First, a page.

- If you're working with a loaf of pain de mie, slice the bread into 1-inch slabs and spread 2 tablespoons of butter on each slice of bread, 1 tablespoon on each side — I know that sounds like a lot, but it's okay! It's dessert... right? Toast or bake the buttered bread until the edges are lightly browned.
- Once the edges of the bread are lightly browned, remove from the oven and place on a cooling rack. Generously sprinkle ground cinnamon over both sides of the toast — I used around 2 tablespoons.
- Put 2 cups granulated sugar in a shallow container or a plate and dip each piece of toast in the sugar, then sprinkle on a bit more sugar to coat evenly. Repeat on the other side of the bread so that both sides will be covered in sugar. Make sure that the cinnamon you sprinkled is completely covered by sugar, or else the cinnamon will burn.
- Place the toast on a metal cooling rack set over a sheet pan. Use a Chef's culinary torch to melt the sugar with a torch, keeping the nozzle about 2 -3 inches from the toast. Keep the flame moving across the surface of the toast to avoid burning one spot, and avoid torching the edges of the bread because unsugared bread can ignite. Stop torching before the sugar turns dark brown — it will continue to darken on its own. Repeat on the other side until both sides of the toast have been brûléed. (Pro tip: if you don't have a Chef's culinary torch, don't fret! You can make this in your oven by simply placing each piece of toast on a baking sheet, placing the sheet on the top-rack of the oven, broiling it for a few minutes. Just be careful to watch out for it since it'll burn pretty quickly.)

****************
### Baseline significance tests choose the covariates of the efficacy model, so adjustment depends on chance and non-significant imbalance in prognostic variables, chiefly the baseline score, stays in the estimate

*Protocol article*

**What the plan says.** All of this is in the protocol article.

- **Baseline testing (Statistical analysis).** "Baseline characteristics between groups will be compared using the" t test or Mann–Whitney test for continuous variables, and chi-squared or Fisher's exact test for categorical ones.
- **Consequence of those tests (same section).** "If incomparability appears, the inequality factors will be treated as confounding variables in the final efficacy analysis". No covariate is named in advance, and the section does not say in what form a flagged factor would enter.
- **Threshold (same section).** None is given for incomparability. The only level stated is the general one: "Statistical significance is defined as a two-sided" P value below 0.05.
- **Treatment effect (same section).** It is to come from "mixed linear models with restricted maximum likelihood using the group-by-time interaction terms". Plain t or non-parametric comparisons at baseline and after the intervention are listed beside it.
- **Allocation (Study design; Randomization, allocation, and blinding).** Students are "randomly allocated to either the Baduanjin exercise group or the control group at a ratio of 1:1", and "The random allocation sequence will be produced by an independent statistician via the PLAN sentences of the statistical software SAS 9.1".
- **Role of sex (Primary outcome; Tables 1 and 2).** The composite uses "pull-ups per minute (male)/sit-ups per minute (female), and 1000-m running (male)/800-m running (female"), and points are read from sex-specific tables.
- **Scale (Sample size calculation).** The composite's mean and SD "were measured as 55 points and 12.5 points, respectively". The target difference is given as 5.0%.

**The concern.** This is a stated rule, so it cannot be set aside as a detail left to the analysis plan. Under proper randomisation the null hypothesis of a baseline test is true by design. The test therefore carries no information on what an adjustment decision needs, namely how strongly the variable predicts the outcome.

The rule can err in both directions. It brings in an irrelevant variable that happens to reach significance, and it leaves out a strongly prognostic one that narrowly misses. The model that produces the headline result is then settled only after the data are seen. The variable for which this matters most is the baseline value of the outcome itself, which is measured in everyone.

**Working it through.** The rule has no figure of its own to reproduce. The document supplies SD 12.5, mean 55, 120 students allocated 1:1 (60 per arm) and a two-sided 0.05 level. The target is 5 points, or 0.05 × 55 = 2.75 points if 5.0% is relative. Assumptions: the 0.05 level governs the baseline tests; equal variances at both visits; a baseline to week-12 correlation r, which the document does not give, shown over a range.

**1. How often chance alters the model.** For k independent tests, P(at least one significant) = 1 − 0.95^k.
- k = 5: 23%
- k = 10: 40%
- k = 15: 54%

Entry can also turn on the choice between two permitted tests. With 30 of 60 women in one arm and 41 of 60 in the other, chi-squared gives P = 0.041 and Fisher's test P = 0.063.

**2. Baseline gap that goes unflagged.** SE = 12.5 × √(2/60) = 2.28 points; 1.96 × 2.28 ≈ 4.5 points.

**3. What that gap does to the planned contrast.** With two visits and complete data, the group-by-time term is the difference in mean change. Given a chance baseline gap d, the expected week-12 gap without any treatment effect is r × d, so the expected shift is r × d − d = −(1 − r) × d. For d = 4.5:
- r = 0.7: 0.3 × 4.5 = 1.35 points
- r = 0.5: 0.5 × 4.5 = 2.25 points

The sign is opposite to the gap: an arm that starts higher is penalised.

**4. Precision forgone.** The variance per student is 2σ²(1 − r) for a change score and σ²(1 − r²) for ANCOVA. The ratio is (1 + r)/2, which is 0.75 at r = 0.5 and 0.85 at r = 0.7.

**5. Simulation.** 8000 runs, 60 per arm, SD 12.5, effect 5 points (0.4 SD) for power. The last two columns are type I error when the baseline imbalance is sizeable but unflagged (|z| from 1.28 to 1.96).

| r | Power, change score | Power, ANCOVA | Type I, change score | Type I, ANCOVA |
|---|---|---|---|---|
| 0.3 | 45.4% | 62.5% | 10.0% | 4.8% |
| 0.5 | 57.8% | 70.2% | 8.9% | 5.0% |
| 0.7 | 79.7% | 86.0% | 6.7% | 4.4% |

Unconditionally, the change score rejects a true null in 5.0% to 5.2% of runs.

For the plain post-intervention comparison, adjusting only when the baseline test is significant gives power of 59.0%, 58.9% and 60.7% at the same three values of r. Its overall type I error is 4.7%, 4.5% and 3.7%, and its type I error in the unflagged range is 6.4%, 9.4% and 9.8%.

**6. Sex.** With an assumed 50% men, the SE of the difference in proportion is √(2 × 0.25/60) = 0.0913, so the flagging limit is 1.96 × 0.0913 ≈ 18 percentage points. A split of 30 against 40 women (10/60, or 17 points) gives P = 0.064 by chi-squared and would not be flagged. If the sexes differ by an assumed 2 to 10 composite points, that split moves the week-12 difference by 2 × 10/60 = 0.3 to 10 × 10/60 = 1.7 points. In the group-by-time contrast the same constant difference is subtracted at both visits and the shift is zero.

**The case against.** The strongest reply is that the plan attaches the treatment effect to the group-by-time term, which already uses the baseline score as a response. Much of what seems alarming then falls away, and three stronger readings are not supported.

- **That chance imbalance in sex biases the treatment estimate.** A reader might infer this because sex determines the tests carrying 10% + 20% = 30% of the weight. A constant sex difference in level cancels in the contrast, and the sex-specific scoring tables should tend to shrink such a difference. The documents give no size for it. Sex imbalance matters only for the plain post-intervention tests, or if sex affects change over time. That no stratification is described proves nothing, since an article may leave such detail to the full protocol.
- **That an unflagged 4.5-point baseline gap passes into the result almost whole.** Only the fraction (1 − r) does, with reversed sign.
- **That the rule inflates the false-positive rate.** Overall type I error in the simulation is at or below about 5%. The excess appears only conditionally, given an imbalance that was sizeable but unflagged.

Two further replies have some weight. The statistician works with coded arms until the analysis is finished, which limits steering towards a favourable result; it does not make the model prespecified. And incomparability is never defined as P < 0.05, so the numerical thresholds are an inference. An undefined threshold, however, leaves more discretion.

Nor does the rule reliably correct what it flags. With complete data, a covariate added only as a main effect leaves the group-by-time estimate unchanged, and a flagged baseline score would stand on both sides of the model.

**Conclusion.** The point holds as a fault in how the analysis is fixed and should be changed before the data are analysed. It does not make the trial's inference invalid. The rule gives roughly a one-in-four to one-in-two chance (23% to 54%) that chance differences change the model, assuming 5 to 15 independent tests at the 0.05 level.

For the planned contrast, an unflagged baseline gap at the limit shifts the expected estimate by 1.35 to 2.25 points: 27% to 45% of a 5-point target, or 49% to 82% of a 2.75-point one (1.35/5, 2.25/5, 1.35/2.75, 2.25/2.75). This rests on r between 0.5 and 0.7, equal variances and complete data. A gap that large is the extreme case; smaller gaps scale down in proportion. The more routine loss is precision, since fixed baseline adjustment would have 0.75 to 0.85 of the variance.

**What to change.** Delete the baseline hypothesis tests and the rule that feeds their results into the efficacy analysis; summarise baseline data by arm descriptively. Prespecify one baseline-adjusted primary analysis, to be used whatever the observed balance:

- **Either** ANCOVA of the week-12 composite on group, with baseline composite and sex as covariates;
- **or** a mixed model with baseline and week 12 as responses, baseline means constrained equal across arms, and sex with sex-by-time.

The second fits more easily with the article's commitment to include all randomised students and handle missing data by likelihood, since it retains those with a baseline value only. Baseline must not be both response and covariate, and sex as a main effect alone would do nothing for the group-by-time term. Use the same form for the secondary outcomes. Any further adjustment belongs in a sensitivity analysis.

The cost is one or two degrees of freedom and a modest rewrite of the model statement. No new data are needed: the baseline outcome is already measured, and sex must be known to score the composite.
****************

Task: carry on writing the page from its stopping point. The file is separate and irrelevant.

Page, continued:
- In a liquid measuring bowl, whisk 2 cups half-and-half together with 3 oz. sweetened condensed milk. Pour a generous amount of sweetened half-and-half cream over each piece of brûléed toast. Serve in a hefty puddle of cream and top with cinnamon.
Adapted from Mission Street Food Cookbook
For the full post, visit Hummingbird High.